Shakespearing #32.2 by John King

Even More Thoughts About Coriolanus

Last week, I discussed how Coriolanus eludes me because I don’t feel any empathy for its characters, the minor character Menenius excepted.

Considering that my chief axiom about Shakespeare is that he is best known in performance rather than on the page, I thought it best to carry over how I experience this lack of empathy in performance. I have seen Coriolanus twice, once with the Ralph Fiennes film of 2011, and once with the 2013 stage production mounted by the Palm Beach Shakespeare Festival.

Now I have seen Hamlets I felt nothing for, due to bad acting, but even a modest success at Hamlet lets the humanity of his character surprise me, despite having too many Hamlets in my life.

Can a superior performance make me feel empathy for characters whose chief attributes seems to be they have their heads up their asses? Can I think of Coriolanus as being other than the -anus play?

Coriolanus poster

The 2011 film is deeply impressive on numerous levels.


The cinephile in me likes noticing that Fiennes, who played Francis Dolarhyde in Red Dragon, is acting with Bryan Cox, who was the first Hannibal Lecter in the first film version of Red Dragon, Manhunter.


Vanessa Redgrave and Jessica Chastain and Gerard Butler look intelligently cinematic, yet appropriate to this twentieth-first century adaptation of Shakespeare.

And to hear Fiennes deliver Shakespeare’s lines so majestically and ferociously is exquisite, like hearing a Stradivarius go at something that might have been composed by Paganini.


Fiennes does not persuade me that Coriolanus’s pride (which rips apart both Rome and his sense of identity) is tragic, tragic precisely because it is morally necessary to give his very life meaning—although the delivery is compelling to hear, even if I don’t quite care.

Coriolanus 2

What Coriolanus does for me in such a performance is to dramatize how politics and rhetoric form a public mask that bears no true resemblance to the experiences as a soldier that has made Coriolanus a public figure to begin with. His relationship with his enemy, Tullus Aufidius, is more real to him that his relationship to his people, or to his wife. These experiences, these triumphs, are not translatable to those without such experiences. Hemingway wrote about this in “Soldiers Home,” from his story collection In Our Time.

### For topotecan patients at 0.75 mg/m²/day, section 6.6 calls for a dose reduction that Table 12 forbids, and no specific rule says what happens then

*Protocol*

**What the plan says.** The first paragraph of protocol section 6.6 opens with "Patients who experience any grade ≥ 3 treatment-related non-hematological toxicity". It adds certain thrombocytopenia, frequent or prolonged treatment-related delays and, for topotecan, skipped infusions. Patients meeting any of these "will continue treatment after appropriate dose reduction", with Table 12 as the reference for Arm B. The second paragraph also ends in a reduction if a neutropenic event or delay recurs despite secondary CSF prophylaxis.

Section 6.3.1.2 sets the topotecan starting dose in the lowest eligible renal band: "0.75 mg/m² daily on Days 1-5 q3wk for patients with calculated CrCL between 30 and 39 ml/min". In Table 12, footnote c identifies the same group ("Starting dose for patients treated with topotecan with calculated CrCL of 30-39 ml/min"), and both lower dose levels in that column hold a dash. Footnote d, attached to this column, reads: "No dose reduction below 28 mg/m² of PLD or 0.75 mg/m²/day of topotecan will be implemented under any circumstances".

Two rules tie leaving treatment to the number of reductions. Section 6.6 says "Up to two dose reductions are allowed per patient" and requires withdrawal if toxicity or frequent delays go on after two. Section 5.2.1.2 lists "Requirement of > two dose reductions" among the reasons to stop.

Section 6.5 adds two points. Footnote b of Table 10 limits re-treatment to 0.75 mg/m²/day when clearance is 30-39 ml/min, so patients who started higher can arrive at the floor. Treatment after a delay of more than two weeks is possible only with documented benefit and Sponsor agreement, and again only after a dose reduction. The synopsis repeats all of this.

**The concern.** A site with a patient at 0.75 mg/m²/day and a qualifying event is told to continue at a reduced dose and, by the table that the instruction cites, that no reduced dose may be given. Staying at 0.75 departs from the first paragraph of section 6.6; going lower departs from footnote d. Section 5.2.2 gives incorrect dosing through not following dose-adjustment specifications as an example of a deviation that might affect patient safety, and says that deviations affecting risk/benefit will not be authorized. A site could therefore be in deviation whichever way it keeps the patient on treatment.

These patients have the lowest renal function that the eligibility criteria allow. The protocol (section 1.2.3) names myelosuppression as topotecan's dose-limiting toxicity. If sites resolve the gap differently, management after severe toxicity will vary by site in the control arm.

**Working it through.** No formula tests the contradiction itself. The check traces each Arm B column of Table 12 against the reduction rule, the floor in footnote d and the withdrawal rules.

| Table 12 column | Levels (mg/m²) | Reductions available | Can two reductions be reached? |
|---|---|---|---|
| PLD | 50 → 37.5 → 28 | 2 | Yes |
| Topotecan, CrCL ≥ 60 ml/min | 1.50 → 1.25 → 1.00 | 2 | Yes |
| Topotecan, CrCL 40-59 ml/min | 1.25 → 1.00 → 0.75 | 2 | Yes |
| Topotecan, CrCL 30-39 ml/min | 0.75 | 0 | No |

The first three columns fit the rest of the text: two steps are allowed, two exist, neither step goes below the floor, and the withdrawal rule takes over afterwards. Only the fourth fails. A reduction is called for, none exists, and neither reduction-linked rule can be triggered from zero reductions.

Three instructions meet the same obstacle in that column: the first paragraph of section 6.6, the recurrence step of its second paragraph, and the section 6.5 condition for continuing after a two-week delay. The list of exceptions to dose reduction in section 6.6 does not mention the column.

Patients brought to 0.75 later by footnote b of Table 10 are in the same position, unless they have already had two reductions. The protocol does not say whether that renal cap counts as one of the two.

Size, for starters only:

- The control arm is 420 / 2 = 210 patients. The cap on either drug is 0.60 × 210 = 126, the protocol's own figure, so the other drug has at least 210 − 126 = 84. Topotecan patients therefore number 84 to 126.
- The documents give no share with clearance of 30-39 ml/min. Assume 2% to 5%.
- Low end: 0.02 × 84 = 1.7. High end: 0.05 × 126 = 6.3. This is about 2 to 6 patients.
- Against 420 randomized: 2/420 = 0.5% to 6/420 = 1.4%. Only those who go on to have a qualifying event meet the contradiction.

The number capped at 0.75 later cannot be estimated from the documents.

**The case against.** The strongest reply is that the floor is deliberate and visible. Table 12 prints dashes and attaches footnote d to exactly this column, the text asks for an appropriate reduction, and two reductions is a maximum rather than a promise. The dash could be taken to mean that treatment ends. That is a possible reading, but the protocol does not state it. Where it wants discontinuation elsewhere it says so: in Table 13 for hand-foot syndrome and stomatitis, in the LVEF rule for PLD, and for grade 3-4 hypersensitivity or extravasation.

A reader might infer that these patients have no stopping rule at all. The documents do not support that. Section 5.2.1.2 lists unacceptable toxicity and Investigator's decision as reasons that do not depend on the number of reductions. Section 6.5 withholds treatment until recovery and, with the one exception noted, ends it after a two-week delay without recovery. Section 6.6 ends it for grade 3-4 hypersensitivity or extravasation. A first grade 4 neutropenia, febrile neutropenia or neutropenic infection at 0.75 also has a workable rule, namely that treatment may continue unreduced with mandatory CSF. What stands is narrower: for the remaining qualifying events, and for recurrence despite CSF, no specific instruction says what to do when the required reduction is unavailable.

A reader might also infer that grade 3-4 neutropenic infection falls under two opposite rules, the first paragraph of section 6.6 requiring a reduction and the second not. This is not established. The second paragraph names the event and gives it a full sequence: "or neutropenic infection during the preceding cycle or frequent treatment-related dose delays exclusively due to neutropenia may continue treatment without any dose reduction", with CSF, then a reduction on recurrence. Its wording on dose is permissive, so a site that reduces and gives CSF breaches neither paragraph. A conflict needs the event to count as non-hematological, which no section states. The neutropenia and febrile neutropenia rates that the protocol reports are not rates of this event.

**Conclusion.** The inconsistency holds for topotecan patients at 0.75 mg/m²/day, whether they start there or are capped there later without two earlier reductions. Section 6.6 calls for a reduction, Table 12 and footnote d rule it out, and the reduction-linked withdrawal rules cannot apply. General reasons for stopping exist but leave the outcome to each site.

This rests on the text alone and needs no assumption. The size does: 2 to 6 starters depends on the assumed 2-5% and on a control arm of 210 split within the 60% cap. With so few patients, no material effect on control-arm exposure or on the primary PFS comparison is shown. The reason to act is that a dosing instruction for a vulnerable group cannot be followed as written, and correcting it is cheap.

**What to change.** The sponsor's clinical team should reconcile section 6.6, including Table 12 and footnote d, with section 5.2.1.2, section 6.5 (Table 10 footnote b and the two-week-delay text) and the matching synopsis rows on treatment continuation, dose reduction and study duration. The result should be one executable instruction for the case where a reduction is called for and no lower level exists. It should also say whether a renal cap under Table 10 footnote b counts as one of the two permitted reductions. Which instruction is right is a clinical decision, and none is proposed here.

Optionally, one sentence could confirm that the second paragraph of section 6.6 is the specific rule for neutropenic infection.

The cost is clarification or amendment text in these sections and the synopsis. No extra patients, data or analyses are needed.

I am not sure if it is a mark of boredom, or merely a different aesthetic experience, that my mind watches the tragic dramaturgy of Coriolanus from a vast emotional distance.

If I keep watching, it must be good, even if I cannot articulate why or how.

Coriolanus PBSF

When my friend, Kevin Crawford, performed this play in the summer of 2013, he made the spectacle even more abstract, a Rome sort of set in outer space. He and the other actors pantomimed the use of weapons, and when Coriolanus and his fellow soldiers lay siege Aufidius in Corioli—the conquest of which city the hero is granted the name of honor, Coriolanus—they banged the air, and the foleys boomed with their fury.

Kevin was beardless, and totally bald, thus removing one more mark of personality from the hero who was wrestling more with eternity than with Rome, its citizens, or Aufidius, for his sublime sensation of immaculate pride.


The poster showed Kevin clutching his face, as if he were going insane.

Kevin was roughly my age, but had been acting since he was a teenager, and there were no huge challenges left for him in the great bard’s work. He wanted to mount a production of Cyrano, that dramedy about the distance between our public and private selves, about how complicated our need for companionship in essence is.

Sweating in a field in Jupiter, Florida, as Coriolanus raged to create a public self he could recognize, I felt more on his strange journey than ever before.

Most of the cast of the Palm Beach Shakespeare Festival was now young, and had missed the twenty-two years of shows Kevin had experienced.

Coriolanus is a late Shakespeare play. Like The Tempest, it is weird. Perhaps this was Shakespeare sensing the end of his dramatic career. No one’s imagination in the history of letters had come close to his work—he was in an aesthetic isolation. He was trying to exist fully.

Kevin would churl at this psycho-biographic pass at Coriolanus, most likely, although he would have humored me.

That summer run of shows were Kevin’s last. He died quite suddenly on December 2nd, 2013.

I miss him more than I can say.



John King (Episode, well, all of them) is a podcaster, writer, and ferret wrangler.